Special to WorldTribune.com, October 27, 2021
Commentary by Joe Schaeffer
Americans have recently been horrified to learn the shocking details of the gruesome torture of beagles for “medical research” funded by a National Institutes of Health (NIH) division led by Dr. Anthony Fauci, Joe Biden’s chief medical adviser.
The massive outrage is a bit disheartening, actually, considering Fauci’s long-time avid championing of fetal tissue harvesting, which has resulted in truly barbaric “research” procedures at federally-funded labs across the country, with the University of Pittsburgh standing out as one of the very worst offenders. Why did it take beagles to get everybody’s attention?
And the shoes keep dropping. Now we are learning that Fauci green-lighted drug trial experiments on hundreds of AIDS orphans in New York City.
None of this should come as a surprise when one looks into this man’s background. Anthony Fauci is a humanist and a fervent devotee of that secular religion’s belief in utilitarianism, which always ends up with the powerful treating the powerless as material fodder to be exploited for its own gain.
Fauci has shown this side of himself with beagles and babies, both born and unborn. Why would he stop there?
As more and more evidence of the frightful health effects of the rushed, gene-experimental coronavirus vaccine comes to light, Americans may soon be confronted with a devastating thought: Everyone who got the jab is a Fauci Puppy.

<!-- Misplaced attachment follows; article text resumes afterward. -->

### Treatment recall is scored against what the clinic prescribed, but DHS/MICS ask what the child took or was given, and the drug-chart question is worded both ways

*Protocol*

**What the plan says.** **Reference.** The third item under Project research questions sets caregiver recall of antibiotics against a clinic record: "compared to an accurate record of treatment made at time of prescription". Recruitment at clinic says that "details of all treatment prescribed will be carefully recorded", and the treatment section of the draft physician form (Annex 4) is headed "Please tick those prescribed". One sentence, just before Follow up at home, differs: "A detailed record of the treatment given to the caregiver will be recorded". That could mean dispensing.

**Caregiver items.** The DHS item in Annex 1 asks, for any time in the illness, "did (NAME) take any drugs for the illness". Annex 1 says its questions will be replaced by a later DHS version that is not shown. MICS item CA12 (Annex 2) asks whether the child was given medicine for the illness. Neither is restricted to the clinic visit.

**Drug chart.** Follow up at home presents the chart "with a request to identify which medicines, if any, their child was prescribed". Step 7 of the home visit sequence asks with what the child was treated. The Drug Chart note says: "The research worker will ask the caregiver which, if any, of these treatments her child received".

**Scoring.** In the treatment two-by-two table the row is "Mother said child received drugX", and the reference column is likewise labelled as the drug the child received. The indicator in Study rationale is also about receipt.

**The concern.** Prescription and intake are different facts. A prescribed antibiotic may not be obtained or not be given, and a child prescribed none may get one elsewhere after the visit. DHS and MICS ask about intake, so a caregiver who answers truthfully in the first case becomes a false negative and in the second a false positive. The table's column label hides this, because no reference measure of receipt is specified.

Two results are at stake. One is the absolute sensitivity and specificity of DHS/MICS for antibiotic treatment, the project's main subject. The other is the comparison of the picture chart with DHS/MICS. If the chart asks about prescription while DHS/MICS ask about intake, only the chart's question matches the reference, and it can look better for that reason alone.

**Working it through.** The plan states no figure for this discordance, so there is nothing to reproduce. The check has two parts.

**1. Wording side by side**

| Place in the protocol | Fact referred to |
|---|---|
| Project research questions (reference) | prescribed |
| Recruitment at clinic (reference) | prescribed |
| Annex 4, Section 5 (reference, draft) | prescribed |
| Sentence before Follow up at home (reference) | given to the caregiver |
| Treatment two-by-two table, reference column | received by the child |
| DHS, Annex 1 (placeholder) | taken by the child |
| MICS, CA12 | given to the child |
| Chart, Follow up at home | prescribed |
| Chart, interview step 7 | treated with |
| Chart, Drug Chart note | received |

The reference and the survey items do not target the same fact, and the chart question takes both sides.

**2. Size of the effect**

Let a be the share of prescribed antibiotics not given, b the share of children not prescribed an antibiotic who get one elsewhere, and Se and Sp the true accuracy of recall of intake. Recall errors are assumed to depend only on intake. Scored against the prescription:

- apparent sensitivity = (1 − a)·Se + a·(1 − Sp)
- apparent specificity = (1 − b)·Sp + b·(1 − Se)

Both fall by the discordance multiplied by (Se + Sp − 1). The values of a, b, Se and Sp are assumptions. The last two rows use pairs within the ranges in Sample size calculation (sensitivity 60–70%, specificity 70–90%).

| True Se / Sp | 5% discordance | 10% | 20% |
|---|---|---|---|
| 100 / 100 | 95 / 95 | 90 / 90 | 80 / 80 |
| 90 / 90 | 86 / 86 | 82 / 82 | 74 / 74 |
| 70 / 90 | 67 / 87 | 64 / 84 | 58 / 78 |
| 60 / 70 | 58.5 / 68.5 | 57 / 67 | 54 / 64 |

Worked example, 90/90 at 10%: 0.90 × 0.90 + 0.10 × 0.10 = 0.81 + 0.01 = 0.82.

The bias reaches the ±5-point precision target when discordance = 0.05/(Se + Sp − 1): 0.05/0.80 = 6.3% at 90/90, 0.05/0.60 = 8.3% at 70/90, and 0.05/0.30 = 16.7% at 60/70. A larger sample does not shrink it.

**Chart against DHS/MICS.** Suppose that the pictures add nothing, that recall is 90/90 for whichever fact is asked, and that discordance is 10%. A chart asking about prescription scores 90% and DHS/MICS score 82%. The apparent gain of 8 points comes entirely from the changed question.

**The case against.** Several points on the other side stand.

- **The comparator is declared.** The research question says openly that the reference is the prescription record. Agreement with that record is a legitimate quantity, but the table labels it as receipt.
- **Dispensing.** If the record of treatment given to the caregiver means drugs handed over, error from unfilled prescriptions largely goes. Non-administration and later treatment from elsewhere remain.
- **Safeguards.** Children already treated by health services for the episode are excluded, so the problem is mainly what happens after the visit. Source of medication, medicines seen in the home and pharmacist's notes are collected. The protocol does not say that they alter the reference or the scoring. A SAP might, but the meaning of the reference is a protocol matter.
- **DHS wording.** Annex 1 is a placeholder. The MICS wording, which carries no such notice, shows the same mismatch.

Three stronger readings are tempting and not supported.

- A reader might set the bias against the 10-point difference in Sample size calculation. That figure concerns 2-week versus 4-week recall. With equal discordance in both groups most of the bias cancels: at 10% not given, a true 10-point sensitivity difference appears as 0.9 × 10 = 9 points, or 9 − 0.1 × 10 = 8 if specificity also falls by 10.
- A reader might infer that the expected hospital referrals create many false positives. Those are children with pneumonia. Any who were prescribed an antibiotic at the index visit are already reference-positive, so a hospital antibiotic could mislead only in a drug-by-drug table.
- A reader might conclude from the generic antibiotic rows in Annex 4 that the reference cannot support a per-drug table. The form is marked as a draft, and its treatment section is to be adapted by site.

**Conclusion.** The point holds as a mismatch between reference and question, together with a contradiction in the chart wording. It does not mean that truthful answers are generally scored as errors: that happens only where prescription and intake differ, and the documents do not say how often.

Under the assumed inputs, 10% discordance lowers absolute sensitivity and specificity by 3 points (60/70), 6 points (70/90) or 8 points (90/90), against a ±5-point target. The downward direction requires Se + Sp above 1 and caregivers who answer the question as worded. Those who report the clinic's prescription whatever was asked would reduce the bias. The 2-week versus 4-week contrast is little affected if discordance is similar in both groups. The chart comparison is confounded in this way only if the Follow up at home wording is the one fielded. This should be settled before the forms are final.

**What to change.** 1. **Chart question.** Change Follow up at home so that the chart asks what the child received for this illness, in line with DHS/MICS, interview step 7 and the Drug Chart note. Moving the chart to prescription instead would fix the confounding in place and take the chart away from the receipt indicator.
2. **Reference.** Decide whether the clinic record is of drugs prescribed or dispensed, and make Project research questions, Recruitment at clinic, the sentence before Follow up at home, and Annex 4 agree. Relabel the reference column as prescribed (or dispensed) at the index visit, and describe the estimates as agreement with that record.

The philosophy behind this “bioethic” has always been a part of the vaccine mandate regime. Ezekiel Emanuel, who served as a COVID adviser for Biden, wrote this 12 years ago (bold added throughout this column):
Because the enterprise of biomedical research produces the important benefit of medical knowledge that is an advantage to us all, we all have an obligation to support that system of knowledge generation by participating in biomedical research. If it turned out that biomedical research with human subjects was not that important after all – that society would not be much worse off if all research on humans were to cease – then there would be no obligation to participate. But barring convincing evidence that such research is in fact unimportant, there is a duty to participate in research.
“The Obligation to Participate in Biomedical Research” is the deeply disturbing title of this treatise.
At times, the paper very carefully pretends to be merely offering up various highly coercive discussion points on the topic, even dismissing some, hoping the reader never hits on the higher point that none of this should even be up for debate in the first place.
It’s not hard to see where this road leads: forced medical research on formerly free citizens:
Just as many claim that citizens have an obligation to vote even though they are not legally required to do so, society should come to recognize that everyone has an obligation to participate in research when it is not excessively burdensome to do so. The current default position is “you don’t have to participate in research if you don’t want to.” Instead, the default should be: “you should participate unless you have good reasons not to.” We advocate a cultural and moral change, not a legal one.
It would not appear that these views have changed in the passing years. Here’s Zeke Emanuel talking to NPR in September, as autumn began and the vaccine mandate machinery started to hum:
This notion that freedom allows me to do whatever I want is something our Founding Fathers would totally reject. That is not their understanding of freedom. Freedom is ordered liberty. And part of ordered liberty is where we impact other people, like infectious diseases, we have to actually all act together. And they would think this is perfectly consistent with freedom.